Gordon Campbell on our unreal optimism about the economic impact of coronavirus

At this week’s Chinese New Year celebrations, PM Jacinda Ardern was resolutely upbeat that business with China would soon bounce back to normal – better than ever, even – once the coronavirus epidemic has been brought under control. To Ardern, the adversity has only accentuated just how close we are to Beijing :

“The virus has highlighted the breadth of connection between our countries. From Chinese students who study in New Zealand, to tourism, and commodity exports affected by the situation on the ground in China itself. The strength of the bilateral relationship means that while there has been much that has been affected in recent week, there is also a sound footing for us to restore, normalise and indeed advance our relationship once the current outbreak is over. “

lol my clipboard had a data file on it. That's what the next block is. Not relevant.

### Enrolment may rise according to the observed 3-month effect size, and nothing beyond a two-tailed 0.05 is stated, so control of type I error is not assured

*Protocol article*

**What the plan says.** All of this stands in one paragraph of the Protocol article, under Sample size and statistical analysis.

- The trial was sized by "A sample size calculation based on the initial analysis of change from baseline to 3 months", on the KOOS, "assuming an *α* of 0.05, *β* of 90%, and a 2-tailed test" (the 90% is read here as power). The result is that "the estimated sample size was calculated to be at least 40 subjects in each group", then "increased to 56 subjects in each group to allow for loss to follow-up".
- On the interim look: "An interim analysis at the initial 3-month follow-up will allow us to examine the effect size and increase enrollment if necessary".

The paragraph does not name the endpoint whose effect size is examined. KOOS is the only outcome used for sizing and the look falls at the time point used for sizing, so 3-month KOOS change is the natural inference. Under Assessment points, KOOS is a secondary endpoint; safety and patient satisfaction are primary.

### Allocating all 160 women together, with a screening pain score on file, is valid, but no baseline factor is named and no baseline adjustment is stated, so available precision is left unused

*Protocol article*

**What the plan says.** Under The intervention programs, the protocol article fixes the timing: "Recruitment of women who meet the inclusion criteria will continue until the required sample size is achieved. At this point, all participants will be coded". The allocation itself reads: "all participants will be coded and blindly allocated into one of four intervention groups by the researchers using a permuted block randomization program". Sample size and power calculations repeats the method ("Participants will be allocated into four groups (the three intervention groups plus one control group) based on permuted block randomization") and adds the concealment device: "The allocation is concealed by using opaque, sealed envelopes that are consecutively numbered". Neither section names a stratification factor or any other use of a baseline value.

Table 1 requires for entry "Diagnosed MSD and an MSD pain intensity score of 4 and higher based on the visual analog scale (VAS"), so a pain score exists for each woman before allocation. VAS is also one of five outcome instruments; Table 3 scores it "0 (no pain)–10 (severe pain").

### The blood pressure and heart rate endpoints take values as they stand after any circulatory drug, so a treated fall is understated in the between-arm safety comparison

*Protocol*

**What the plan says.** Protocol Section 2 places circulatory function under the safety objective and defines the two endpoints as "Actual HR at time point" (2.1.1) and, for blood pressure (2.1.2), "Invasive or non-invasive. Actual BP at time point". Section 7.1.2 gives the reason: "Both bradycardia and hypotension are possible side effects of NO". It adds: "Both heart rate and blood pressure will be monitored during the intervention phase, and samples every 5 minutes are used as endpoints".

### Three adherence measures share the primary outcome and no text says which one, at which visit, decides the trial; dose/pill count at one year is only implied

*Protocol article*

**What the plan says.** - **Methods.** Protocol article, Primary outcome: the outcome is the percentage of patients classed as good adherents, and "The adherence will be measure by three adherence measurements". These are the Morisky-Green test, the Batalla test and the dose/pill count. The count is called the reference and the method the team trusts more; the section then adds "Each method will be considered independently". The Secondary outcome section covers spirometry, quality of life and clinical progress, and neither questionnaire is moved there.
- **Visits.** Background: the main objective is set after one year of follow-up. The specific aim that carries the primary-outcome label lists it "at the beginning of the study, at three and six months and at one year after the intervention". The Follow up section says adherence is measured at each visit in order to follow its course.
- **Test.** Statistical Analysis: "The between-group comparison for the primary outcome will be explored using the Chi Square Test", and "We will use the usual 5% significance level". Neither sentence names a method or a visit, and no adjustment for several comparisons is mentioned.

This upbeat stance –dependency is strength !- has echoed Treasury advice from earlier this week, summarised by Ardern in these terms at Monday’s post-Cabinet press conference :

“While it’s clear that this will have an effect on the first and second quarter of 2020, Treasury expect economic activity to return to normal as global growth picks up and supply conditions normalise in the second half of 2020.” She said Treasury was now estimating that economic growth in 2020 will be between 2 and 2.5 percent.

Nothing wrong with being upbeat, if it can calm the nerves and turn business sentiment into a self-fulfilling prophecy. The problems begin when the optimism detaches itself from reality. What has been very odd so far about the coronavirus episode is that global share markets – normally spooked by mere sneezes or sniffles in the world’s major economies – have continued to be fairly positive, even as the epidemic has unfolded. To the point where disquiet is now being expressed about the disjunct evident between the relatively bullish markets and the bad news continuing to come in from China, and from the economies (from Germany to the Asia-Pacific region) that are dependent on it.